California Gov. Gavin Newsom issued an executive order Wednesday banning the sale of gasoline-powered cars by 2035.

The state predicts the move will provide a 35% reduction in greenhouse gas emissions and an 80% reduction in certain toxic fumes present in vehicle exhausts.

Newsom announced he is directing the California Air Resources Board to establish regulations and that they will be put into effect by 2035.

"This is the most impactful step our state can take to fight climate change," Newsom said in a statement. "For too many decades, we have allowed cars to pollute the air that our children and families breathe. You deserve to have a car that doesn't give your kids asthma. Our cars shouldn't make wildfires worse ā€” and create more days filled with smoky air. Cars shouldn't melt glaciers or raise sea levels threatening our cherished beaches and coastlines."

Newsom has been a strong advocate in the fight against climate change. He noted that "of all the simultaneous crises that we face as a state and Iā€™d argue as a nation ā€” for that matter from a global perspective ā€” none is more important, none is more forceful than the issue of the climate crisis."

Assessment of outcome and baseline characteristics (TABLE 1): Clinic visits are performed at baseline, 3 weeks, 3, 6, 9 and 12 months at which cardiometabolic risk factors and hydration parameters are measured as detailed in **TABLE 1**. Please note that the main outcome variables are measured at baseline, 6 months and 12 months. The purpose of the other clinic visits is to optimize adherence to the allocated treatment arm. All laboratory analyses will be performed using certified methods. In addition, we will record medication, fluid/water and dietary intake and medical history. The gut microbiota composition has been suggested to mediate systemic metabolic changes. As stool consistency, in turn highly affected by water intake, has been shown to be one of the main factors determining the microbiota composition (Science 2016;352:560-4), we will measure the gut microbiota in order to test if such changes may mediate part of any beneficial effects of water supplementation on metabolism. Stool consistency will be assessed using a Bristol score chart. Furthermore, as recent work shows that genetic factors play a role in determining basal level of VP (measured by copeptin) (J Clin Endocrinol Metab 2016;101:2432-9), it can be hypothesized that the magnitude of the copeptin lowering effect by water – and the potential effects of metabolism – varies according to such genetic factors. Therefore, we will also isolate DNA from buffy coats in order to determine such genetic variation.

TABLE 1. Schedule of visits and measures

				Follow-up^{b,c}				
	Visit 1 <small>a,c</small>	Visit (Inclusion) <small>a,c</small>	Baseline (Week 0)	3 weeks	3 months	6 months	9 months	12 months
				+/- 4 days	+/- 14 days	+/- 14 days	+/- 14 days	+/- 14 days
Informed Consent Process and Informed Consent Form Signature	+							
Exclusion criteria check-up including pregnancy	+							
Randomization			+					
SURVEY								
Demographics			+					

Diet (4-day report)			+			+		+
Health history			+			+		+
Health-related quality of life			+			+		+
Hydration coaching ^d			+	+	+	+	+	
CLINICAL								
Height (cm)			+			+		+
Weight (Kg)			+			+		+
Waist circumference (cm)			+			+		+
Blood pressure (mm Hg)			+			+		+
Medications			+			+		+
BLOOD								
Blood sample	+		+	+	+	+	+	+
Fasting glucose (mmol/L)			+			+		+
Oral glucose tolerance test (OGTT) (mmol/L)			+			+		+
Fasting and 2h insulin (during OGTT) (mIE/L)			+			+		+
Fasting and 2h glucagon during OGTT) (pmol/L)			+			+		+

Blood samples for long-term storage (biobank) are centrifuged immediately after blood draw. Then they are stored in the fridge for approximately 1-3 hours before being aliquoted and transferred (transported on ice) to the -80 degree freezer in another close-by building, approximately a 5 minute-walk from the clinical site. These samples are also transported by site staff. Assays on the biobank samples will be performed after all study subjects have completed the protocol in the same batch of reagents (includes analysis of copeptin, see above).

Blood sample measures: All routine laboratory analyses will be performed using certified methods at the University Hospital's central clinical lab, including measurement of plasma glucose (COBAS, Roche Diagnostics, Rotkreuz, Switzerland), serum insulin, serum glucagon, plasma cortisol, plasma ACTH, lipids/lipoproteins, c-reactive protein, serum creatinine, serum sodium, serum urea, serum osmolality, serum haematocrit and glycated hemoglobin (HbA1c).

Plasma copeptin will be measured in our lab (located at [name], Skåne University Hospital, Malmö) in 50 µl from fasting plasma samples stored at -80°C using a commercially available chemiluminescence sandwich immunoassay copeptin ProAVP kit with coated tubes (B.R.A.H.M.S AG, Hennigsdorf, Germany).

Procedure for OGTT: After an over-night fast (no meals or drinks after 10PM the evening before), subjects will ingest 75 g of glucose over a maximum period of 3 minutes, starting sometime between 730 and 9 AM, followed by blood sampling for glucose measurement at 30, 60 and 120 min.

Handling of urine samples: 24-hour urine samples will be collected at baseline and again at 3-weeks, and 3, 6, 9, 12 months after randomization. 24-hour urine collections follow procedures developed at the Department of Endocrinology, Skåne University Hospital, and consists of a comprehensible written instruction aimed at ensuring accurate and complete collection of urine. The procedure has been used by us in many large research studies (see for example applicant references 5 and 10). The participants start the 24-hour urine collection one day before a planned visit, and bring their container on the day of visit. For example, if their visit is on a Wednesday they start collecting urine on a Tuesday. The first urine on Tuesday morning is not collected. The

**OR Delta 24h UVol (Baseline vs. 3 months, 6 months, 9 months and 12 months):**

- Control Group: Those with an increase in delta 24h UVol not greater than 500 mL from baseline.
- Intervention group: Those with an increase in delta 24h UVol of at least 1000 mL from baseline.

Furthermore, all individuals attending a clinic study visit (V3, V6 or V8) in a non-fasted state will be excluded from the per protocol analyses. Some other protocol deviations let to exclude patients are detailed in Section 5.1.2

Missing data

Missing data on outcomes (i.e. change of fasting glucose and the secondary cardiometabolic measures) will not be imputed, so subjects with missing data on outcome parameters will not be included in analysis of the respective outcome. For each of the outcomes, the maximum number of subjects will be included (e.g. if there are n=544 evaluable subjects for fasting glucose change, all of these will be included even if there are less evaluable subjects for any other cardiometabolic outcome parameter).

California's transportation sector accounts for more than half of the state's carbon emissions, 80% of its smog pollution, and 95% of its diesel emissions. California houses about 40 million people and in 2019 there were more than 36 million confirmed vehicle registrations in the state, according to the Department of Motor Vehicles.

Although California makes up about 12% of the country's population, it accounted for nearly 50% of the new electric vehicles sold around the country between 2010 and 2017, the Desert Sun reported. About 726,000 electric vehicles are used in California.

The ban on gas-powered vehicles will face opposition from automakers and Republican leaders, who have already gone to war over the state's strict automobile regulations.

California Business Roundtable President Rob Lapsley said in an interview that the "radical step" to ban internal combustion engines "makes no sense" and is a rushed decision. Lapsley fears that many Californians might not be able to afford an electric car.

The executive order will not prevent Californians from owning gasoline-powered cars they already purchased or prevent the from selling them.